Should police be in schools? How arrests in Philadelphia's school district dropped by 84% in 5 years

Many protesters demanding police reform have also drawn attention to the relationship between police and schools. More than 40% of public schools in 2016 had a school resource officer, who is a sworn law enforcement officer.

When 6-year-old Kaia Rolle threw a tantrum in class last year, she was arrested by Orlando police. A video from New Mexico shows a police officer tasing a special education student last year.

And a sheriff's office in North Carolina fired a school resource officer last December who was seen on surveillance video body-slamming an 11-year-old student, a boy who weighed just 70 pounds.

According to the U.S. Department of Justice, Black children represent 35% of juveniles arrested despite only making up 15% of the youth population.

Dimitri Taing, a high school senior in Philadelphia who brought a pocket knife to school, said that mistake almost cost him his future.

"The cops took me in. I thought I was going to get arrested because that's how it goes sometimes," he told "CBS This Morning" national correspondent Jericka Duncan.

The school district paired Taing with a social worker instead of filing charges against him.

"They taught me how to stay out of trouble. Something positive. How to cope with things. They gave me some motivation," Taing said. "And they directed me to the future."

Just a few years earlier, the Philadelphia school district may have treated Taing very differently.

During the 2013-2014 school year, nearly 1,600 children were arrested for things such as fighting and bringing knives or mace to school.

But a diversion program started the following academic year by school safety chief and former Philadelphia Police Deputy Commissioner Kevin Bethel helped change that.

"Our school safety officers are not sworn Philadelphia police officers. They do not have the power to make arrests," Bethel said. 

Last year, there were fewer than 260 arrests, an 84% decrease from 2014.

"We're able to partner with Department of Human Services, who run the juvenile programs in the city for the Juvenile Justice Programming," Bethel said.

Instead of arresting a child for minor offenses, the school sends a social worker to the student's home.

"Oftentimes, we find grandmothers who are raising grandchildren by themselves, and they're struggling. Kids with no heat, no gas," Bethel said.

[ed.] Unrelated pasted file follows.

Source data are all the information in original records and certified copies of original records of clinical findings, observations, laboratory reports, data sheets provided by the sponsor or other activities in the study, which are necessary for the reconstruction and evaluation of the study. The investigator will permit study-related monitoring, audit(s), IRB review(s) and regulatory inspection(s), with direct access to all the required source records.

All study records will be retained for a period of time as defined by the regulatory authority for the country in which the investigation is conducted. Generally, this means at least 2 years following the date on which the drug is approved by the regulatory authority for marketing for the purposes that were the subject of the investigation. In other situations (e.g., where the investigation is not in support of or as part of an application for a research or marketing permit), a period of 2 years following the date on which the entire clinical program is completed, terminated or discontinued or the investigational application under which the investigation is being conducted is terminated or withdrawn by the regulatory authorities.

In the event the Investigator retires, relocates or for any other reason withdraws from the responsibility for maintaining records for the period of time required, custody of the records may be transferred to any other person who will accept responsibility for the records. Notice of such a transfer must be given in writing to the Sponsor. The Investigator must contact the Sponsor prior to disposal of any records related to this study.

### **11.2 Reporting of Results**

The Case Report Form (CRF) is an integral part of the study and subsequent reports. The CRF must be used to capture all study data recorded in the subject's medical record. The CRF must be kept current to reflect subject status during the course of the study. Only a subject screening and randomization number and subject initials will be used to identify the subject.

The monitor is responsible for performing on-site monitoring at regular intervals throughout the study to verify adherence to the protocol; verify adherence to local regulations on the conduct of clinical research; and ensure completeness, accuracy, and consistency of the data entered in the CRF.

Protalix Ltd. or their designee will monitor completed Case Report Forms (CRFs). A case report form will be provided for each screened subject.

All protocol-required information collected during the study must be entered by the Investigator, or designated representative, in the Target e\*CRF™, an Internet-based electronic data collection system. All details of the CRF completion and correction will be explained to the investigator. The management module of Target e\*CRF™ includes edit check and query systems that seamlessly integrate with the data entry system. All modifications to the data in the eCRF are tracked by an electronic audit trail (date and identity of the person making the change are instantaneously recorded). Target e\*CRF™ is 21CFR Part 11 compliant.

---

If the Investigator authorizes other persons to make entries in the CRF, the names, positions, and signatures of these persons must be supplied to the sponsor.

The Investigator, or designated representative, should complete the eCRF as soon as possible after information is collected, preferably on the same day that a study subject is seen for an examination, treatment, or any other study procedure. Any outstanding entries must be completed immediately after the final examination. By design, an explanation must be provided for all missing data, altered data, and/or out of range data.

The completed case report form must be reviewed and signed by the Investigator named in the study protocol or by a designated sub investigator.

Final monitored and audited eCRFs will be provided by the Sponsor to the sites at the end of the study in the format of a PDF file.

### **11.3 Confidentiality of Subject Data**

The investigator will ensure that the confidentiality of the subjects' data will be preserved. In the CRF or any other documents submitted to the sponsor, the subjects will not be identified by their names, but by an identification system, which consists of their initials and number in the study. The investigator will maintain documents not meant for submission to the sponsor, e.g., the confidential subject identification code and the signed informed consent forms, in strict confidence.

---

Asked how identifying those issues at home changes the end result, Bethel said, "I've been in this space, in law enforcement, 35 years, ... and I can't tell you how rewarding it has been in my life, to be — for the first time — really feel like I'm giving service."

"You really start to rebuild a lot of these young people," he said.

Mo Canady, the executive director of the National Association of School Resource Officers, agrees with some aspects of Bethel's approach.

"Police shouldn't be in schools to police," Canady said. "We should be in schools to do community-based policing, and that's a whole different thing."

Canady believes properly trained police officers have a place in schools, especially in the event of a shooting.

"Good SROs want to be the protector of that community," Canady said.

But Senator Chris Murphy of Connecticut and Representative Ayanna Pressley of Massachusetts argue police do not belong in schools.

"Police, especially in schools with majority students of color, end up putting these kids on a pathway to the criminal justice system," Murphy said.

Murphy and Pressley have introduced the Counseling not Criminalization in Schools Act, which would establish a $2.5 billion grant program for schools to replace law enforcement officials with those that provide services that support mental health.

"We need to be making investments in social emotional wellness supports and restorative justice practices," Pressley said. "It's not a deficit of resource ... It's just been a deficit of understanding, a deficit of empathy."

For Taing, if he had been arrested, he said his life would be "very different."

"When you reach out to youth like me, they really, like, give out a spark of hope," he said.

According to the ACLU, of the approximately 56 million students in the country, 14 million are in schools with police but no counselor, nurse, psychologist or social worker.

This year, districts in cities like Denver, Oakland, and Minneapolis severed their ties with police departments following the death of George Floyd in Minneapolis police custody.